avoided the subject of the morning. As for myself,
I was constantly brooding over the danger of con
centrating interests, and of the excellence of the
social-stake system.

" Your spirits will be better, Jack, in a day or
two," said Anna, when we had taken wine after
the soup. " Country air, and old friends, will re
store your freshness and color."

" If there were a thousand Annas, I could be
happy, as man was never happy, before ! But I
must not, dare not, lessen my hold on society."

" All of which proves my insufficiency to render
you happy. But here comes Francis, with yester
day morning's paper let us see what society is
about, in London."

After a few moments of intense occupation with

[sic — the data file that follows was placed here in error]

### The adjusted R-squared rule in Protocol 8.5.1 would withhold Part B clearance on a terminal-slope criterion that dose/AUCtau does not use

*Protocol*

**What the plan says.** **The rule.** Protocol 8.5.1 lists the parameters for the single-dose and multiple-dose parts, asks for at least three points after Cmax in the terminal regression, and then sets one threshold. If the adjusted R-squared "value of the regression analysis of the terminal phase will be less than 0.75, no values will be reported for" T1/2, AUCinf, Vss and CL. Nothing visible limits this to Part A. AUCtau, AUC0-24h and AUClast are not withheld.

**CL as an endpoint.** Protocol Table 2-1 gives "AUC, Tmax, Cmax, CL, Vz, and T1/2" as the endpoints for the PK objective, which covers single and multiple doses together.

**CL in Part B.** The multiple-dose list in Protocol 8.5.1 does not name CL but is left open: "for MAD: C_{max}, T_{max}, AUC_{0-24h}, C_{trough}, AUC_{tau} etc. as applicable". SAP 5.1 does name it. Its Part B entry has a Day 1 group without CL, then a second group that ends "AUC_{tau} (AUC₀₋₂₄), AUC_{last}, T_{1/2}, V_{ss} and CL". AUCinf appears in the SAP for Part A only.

the journal, an exclamation of pleasure and sur
prise escaped the sweet girl. On raising my eyes,
I saw her gazing (as I fancied) fondly at myself.

" Read what you have, that seems to give you
so much pleasure."

She complied, reading with an eager and tre
mulous voice the following paragraph :

" His Majesty has been most graciously pleased
to raise John Goldencalf, of Householder Hall, in
the county of Dorset, and of Cheapside, Esquire
to the dignity of a Baronet of the United King
doms of Great Britain and Ireland."


Sir John Goldencalf, I have the honor to drink
to your health and happiness !" cried the delighted
girl, brightening like the dawn, and wetting her
pouting lip with liquor less ruby than itself. "Here,
Francis, fill a bumper, and drink to the new

The gray-headed butler did as ordered, with a
very good grace, and then hurried into the ser
vants' hall, to communicate the news.

" Here at least, Jack, is a new hold that society
has on you, whatever hold you may have on